The company began to disperse when the dancing was over—enough to leave space for the remainder to walk about in some comfort; and now was the time for a heroine, who had not yet played a very distinguished part in the events of the evening, to be noticed and admired. Every five minutes, by removing some of the crowd, gave greater openings for her charms. She was now seen by many young men who had not been near her before. Not one, however, started with rapturous wonder on beholding her, no whisper of eager inquiry ran round the room, nor was she once called a divinity by any body. Yet Catherine was in very good looks, and had the company only seen her three years before, they would now have thought her exceedingly handsome.
She was looked at however, and with some admiration; for, in her own hearing, two gentlemen pronounced her to be a pretty girl. Such words had their due effect; she immediately thought the evening pleasanter than she had found it before—her humble vanity was contented—she felt more obliged to the two young men for this simple praise than a true quality heroine would have been for fifteen sonnets in celebration of her charms, and went to her chair in good humour with every body, and perfectly satisfied with her share of public attention.
Every morning now brought its regular duties;—shops were to be visited; some new part of the town to be looked at; and the Pump-room to be attended, where they paraded up and down for an hour, looking at every body and speaking to no one. The wish of a numerous acquaintance in Bath was still uppermost with Mrs. Allen, and she repeated it after every fresh proof, which every morning brought, of her knowing nobody at all.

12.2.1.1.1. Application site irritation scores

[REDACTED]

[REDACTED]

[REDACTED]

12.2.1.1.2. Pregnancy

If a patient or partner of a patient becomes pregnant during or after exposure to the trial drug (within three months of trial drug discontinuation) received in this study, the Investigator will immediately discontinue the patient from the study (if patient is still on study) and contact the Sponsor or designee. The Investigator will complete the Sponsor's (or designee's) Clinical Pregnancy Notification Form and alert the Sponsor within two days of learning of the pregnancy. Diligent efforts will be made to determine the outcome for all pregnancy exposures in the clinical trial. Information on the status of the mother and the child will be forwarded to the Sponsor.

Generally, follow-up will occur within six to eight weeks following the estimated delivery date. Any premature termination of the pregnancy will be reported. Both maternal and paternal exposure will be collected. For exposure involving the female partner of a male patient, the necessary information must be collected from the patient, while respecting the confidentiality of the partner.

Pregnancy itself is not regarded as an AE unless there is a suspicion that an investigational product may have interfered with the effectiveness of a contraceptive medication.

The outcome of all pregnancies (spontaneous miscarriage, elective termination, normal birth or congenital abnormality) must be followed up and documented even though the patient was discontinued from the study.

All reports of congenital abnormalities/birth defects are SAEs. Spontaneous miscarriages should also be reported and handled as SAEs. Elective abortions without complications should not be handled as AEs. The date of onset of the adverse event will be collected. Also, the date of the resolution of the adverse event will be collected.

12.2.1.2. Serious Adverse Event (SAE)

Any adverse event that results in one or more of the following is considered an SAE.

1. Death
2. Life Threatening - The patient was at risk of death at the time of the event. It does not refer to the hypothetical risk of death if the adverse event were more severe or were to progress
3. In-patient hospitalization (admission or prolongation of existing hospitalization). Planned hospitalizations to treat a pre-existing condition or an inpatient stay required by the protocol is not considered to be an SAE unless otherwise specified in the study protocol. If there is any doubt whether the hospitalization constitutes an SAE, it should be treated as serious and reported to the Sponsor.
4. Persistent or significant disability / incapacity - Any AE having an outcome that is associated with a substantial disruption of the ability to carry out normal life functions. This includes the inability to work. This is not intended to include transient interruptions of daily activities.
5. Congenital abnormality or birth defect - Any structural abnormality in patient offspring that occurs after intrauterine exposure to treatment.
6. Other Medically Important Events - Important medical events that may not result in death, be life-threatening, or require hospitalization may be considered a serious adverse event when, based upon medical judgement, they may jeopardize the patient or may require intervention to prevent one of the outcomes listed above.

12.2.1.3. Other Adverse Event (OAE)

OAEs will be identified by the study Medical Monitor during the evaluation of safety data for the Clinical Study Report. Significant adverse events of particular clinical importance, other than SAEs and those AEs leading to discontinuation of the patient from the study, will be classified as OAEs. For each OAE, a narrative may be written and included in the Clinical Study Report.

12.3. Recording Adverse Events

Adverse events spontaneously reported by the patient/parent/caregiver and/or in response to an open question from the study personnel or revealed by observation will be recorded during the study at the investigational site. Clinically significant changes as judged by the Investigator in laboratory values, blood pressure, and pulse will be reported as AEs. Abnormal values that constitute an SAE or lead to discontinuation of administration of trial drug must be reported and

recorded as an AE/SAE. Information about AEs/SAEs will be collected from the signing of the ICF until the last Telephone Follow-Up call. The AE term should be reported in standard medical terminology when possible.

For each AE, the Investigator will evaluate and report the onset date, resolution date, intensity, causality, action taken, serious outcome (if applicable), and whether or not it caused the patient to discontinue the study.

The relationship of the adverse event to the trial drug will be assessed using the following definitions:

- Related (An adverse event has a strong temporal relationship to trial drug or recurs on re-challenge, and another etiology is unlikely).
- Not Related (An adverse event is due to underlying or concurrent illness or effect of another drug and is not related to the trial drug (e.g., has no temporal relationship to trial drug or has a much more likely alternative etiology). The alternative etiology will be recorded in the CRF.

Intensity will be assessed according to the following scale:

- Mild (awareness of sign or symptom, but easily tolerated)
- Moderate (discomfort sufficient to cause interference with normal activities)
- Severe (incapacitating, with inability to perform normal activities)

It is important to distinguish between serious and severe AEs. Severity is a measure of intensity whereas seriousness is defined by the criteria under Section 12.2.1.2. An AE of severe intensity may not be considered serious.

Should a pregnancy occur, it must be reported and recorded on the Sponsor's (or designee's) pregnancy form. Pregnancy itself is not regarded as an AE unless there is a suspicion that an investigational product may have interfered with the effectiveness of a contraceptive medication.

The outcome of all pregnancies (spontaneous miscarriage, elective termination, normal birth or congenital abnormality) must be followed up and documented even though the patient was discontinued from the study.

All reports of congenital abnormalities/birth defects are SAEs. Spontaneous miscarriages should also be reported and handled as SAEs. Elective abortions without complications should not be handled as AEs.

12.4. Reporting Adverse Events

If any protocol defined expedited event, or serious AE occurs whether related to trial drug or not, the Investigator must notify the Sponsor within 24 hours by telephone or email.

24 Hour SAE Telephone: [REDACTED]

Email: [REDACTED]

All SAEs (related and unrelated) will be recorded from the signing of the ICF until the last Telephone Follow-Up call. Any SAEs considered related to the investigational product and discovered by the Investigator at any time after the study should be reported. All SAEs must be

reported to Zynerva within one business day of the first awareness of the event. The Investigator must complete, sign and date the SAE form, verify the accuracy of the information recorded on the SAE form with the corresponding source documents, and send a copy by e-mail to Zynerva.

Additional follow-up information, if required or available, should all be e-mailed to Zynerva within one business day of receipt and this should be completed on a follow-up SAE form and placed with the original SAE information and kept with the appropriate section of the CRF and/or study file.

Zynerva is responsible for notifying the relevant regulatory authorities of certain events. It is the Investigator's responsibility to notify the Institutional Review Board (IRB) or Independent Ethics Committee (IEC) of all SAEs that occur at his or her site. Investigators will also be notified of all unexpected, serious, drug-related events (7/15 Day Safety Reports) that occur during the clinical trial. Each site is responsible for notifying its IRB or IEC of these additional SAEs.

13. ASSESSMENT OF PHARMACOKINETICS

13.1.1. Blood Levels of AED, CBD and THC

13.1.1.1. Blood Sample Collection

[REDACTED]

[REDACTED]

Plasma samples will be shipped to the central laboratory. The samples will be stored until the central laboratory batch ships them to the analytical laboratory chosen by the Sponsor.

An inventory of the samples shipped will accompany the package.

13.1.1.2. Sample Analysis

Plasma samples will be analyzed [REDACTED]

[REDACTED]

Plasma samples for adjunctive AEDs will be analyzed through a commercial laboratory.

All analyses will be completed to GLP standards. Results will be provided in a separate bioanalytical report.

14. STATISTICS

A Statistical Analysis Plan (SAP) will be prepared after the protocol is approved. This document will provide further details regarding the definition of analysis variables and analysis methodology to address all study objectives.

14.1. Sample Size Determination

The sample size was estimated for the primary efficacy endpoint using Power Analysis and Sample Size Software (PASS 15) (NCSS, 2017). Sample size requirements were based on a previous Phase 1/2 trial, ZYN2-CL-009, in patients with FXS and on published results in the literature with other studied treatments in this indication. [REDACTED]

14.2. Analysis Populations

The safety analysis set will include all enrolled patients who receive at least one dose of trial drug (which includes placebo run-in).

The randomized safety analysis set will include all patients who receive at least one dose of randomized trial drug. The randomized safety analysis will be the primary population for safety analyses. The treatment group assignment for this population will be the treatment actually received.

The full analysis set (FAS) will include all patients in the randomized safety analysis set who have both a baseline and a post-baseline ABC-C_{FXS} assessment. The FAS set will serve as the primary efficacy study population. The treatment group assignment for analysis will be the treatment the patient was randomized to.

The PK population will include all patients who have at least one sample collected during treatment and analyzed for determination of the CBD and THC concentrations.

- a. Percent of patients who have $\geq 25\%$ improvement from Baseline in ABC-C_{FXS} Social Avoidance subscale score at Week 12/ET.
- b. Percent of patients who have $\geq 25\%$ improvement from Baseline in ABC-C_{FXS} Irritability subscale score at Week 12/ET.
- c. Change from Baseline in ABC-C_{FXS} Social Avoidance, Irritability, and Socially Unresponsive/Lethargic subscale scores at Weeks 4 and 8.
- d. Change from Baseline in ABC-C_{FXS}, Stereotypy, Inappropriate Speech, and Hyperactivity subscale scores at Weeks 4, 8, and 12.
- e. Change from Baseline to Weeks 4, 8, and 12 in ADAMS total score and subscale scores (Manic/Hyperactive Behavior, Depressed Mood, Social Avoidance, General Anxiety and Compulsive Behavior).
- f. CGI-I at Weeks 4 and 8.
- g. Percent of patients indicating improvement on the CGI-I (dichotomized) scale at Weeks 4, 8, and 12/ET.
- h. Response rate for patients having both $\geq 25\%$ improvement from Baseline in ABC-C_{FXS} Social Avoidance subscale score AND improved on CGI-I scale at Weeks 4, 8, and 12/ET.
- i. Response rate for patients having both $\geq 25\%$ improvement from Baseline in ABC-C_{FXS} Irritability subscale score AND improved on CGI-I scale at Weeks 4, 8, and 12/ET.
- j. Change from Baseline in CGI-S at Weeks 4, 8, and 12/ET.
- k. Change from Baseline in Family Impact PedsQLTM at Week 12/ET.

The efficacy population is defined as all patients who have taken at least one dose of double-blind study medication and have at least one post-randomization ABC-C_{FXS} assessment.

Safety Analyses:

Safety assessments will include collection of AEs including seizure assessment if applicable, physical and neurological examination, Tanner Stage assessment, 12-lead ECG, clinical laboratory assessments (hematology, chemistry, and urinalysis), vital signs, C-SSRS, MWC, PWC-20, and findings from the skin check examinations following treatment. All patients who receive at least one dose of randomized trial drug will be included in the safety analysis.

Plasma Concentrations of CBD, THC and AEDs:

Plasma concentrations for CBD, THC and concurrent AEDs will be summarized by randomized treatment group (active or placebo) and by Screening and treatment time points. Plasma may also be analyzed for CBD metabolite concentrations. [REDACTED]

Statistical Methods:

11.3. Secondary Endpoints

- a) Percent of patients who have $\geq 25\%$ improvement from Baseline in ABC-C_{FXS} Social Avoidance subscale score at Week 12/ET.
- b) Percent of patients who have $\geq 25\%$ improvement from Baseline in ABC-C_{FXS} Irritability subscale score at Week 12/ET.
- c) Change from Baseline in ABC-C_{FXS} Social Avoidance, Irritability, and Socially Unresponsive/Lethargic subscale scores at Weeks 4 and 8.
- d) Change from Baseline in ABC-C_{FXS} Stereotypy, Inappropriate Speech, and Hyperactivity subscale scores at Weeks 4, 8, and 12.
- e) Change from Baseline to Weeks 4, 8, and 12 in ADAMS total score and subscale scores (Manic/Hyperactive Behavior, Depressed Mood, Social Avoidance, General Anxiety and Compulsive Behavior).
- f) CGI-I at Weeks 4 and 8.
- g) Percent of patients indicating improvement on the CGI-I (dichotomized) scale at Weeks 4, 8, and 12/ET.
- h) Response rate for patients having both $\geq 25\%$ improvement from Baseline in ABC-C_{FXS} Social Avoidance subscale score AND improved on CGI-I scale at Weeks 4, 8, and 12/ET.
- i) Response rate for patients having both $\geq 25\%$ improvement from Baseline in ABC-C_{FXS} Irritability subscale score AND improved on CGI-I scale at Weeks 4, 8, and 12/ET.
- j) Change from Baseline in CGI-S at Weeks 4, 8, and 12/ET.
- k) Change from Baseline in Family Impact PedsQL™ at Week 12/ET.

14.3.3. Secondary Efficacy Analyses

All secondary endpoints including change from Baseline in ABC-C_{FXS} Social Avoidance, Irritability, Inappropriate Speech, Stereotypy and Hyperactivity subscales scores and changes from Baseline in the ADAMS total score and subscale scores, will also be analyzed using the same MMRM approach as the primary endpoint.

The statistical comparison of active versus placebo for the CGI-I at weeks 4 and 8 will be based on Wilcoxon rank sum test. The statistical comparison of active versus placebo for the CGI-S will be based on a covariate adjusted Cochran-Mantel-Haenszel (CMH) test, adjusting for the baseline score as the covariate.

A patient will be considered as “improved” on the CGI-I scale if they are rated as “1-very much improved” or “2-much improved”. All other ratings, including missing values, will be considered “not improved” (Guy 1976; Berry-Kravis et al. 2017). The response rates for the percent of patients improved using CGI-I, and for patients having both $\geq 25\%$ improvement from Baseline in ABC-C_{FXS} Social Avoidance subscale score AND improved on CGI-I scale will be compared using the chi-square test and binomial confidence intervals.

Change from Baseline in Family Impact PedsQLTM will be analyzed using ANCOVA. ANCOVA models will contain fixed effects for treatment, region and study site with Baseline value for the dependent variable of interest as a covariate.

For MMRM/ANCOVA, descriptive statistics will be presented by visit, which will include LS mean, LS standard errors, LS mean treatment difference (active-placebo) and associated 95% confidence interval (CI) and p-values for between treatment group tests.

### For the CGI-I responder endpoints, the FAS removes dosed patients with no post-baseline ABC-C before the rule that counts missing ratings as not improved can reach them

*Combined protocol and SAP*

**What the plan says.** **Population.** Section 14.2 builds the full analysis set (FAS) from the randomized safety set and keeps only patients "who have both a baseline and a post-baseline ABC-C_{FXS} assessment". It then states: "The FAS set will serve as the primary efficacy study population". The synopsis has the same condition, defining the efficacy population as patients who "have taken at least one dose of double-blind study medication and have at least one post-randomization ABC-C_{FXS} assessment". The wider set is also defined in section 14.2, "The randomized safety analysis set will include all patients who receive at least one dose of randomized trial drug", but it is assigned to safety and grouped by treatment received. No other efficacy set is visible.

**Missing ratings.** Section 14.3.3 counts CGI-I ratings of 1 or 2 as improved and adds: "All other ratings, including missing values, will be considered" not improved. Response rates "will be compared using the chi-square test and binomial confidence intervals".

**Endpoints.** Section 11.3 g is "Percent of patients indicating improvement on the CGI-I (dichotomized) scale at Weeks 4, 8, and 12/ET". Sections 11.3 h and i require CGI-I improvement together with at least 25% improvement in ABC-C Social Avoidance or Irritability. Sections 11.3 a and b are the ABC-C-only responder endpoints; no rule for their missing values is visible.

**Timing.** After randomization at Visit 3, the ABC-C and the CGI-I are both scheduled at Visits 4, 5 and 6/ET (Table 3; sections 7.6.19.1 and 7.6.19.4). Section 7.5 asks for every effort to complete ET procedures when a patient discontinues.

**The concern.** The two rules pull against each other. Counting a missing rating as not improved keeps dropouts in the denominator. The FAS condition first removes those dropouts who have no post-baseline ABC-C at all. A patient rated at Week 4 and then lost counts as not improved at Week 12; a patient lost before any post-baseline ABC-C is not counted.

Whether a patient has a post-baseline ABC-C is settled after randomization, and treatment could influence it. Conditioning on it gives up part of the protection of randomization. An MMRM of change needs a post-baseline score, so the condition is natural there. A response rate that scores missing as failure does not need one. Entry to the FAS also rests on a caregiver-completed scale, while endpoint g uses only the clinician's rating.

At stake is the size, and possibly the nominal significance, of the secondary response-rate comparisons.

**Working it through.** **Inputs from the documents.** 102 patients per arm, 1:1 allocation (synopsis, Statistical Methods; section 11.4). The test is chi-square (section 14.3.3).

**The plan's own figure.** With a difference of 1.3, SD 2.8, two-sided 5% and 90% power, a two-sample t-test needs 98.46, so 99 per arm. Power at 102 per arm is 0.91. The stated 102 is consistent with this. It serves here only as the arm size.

They made their appearance in the Lower Rooms; and here fortune was more favourable to our heroine. The master of the ceremonies introduced to her a very gentlemanlike young man as a partner;—his name was Tilney. He seemed to be about four or five and twenty, was rather tall, had a pleasing countenance, a very intelligent and lively eye, and, if not quite handsome, was very near it. His address was good, and Catherine felt herself in high luck. There was little leisure for speaking while they danced; but when they were seated at tea, she found him as agreeable as she had already given him credit for being. He talked with fluency and spirit—and there was an archness and pleasantry in his manner which interested, though it was hardly understood by her. After chatting some time on such matters as naturally arose from the objects around them, he suddenly addressed her with—"I have hitherto been very remiss, madam, in the proper attentions of a partner here; I have not yet asked you how long you have been in Bath; whether you were ever here before; whether you have been at the Upper Rooms, the theatre, and the concert; and how you like the place altogether. I have been very negligent—but are you now at leisure to satisfy me in these particulars? If you are I will begin directly."
"You need not give yourself that trouble, sir."
"No trouble I assure you, madam." Then forming his features into a set smile, and affectedly softening his voice, he added, with a simpering air, "Have you been long in Bath, madam?"
"About a week, sir," replied Catherine, trying not to laugh.
"Really!" with affected astonishment.
"Why should you be surprized, sir?"
"Why, indeed!" said he, in his natural tone— "but some emotion must appear to be raised by your reply, and surprize is more easily assumed, and not less reasonable than any other.—Now let us go on. Were you never here before, madam?"
"Indeed! Have you yet honoured the Upper Rooms?"
"Yes, sir, I was there last Monday."